Investing in saving the planet


But there's a warning about investing in the environment.

We've been hearing a lot about carbon footprints these days, but just who's making sure you get what you pay for?

It takes a lot of electricity to run an Internet service provider in Berkeley.

So when owner Cory Levenberg saw a chance to do some good for the planet to make up for all that energy, he jumped at the chance.

"It was very important to us to reduce our carbon footprint," said Levenberg.

Many of the things we take for granted -- from driving, to flying, even turning on the lights produce carbon dioxide.

A carbon footprint is the collective measurement of the amount of green house gases emitted by all that activity.

"Global warming is not an issue that can be left alone. I am a small player, so whatever small part I can do to offset the impact that I have is worth it to me," said Levenberg.

Levenberg turned to TerraPass, a for profit company in San Francisco that calculates a person's carbon footprint and then sells offsets.

Those are investments in green or renewable resources like windmill farms.

"TerraPass is basically a way to do something about climate change. Most people don't realize that they can do it and figure out how much that they are putting into the atmosphere in terms of carbon dioxide emissions, and that they can go in and purchase verified measurable reductions in carbon dioxide. And that's what we do," said TerraPass CEO Erik Blanchford.

TerraPass sponsors some of the green power sources around the globe.

On their Web site you can purchase a TerraPass. Each pass is equivalent to 10 tons of carbon dioxide that is not being put into the environment.

TerraPass is one of a number of companies selling carbon offsets. The price varies depending on the projects a company invests in.

Levenberg says he pays $600 a year to offset 60 metric tons of carbon dioxide produced by his servers.

"Everything not only has to be verified but it has to be registered so it can't ever be double counted and it can't ever be sold twice," said Blachford.

Because so many offset projects are so far away from the consumers who buy them, how do you make sure what you buy - is what you get?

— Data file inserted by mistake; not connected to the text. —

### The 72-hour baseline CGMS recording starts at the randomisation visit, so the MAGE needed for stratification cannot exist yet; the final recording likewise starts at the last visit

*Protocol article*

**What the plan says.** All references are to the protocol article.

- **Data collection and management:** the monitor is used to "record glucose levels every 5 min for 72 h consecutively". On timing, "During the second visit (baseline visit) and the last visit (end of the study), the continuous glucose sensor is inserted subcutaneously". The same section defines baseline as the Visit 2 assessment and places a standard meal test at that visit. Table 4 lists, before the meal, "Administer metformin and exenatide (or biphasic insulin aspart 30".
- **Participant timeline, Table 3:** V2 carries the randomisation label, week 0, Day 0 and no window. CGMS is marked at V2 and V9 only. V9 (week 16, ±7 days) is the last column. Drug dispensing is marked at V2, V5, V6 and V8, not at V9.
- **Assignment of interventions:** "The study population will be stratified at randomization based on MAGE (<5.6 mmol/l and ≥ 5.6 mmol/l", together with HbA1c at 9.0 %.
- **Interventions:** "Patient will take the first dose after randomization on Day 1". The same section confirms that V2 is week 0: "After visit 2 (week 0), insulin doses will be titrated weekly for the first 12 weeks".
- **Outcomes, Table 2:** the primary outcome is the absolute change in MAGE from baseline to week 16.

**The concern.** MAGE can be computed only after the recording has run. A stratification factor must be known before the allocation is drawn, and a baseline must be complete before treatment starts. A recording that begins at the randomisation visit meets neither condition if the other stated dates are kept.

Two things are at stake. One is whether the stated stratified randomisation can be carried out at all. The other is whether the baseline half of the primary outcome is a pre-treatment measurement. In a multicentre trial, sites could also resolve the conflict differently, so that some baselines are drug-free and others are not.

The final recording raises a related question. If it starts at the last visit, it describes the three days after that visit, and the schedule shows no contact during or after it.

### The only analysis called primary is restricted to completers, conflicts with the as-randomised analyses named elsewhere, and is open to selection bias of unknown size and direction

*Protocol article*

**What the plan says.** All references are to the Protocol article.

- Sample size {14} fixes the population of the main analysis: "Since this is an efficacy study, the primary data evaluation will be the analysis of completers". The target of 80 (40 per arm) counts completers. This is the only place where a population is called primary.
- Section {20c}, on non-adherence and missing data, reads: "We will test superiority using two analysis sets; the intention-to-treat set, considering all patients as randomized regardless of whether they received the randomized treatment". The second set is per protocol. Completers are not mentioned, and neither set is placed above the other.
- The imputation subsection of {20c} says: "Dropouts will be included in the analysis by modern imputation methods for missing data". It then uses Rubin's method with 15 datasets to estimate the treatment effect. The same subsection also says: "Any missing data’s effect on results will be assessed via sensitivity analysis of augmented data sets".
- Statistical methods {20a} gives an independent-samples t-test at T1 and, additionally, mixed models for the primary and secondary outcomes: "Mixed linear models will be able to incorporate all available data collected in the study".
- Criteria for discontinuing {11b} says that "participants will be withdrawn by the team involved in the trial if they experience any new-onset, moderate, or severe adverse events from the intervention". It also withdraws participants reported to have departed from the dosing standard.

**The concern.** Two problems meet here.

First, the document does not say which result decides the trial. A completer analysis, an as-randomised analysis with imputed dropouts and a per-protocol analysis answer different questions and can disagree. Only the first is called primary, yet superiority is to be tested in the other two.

It turns out the Federal Trade Commission is wondering the same thing. They want to make sure companies selling offsets are being honest, not just selling hot air.

"There is an opportunity for people to be deceptive," said James Kohm from the Federal Trade Commission. "Even if I got there, it would be hard for me to verify that scientifically the amount of carbon that was claimed was actually being offset or that somebody else didn't pay for that offset - the same off set that I did."

One San Francisco non-profit is hoping to keep offset businesses honest.

The Center for Resource Solutions runs the Green-e Climate Program. It is a "seal of approval" that verifies companies are selling what they claim.

"There is a need for an independent body to come in, and make sure that when you give a company your money for an offset, you are actually getting what you paid for," said Jennifer Martin from the Center For Resource Solutions.

Under the Green-e program, companies voluntarily submit to close scrutiny to make sure carbon offset sellers can back up their claims. Four companies have already signed on.

"A lot of companies in the offset markets as well as a lot of other environmental organizations and even businesses that want to buy offsets, are happy to see a program like this, because if gives them the confidence that when they spend this money they are really making a difference," said Martin.

Another source for clean energy and carbon offsets is 3 Degrees. They are among the first to get the Green-e certification.

"For those who are calling for greater standardization of the market, this is the perfect program that they have been waiting for. Because it independently audits us, the provider to make sure that we actually deliver what we promise," said Gabe Petlin from 3 Degrees.

But while the industry works out its standards, those who are already buying carbon offsets are still trusting it's making a difference.

"I do think it's an ethical and moral responsibility for all people to get involved in this, both businesses and individuals," said Levenberg

The Federal Trade Commission is hoping to provide more consumer protection by making changes to its guides for the use of environmental marketing claims, commonly known as the green guides.

Written and produced by Ken Miguel.

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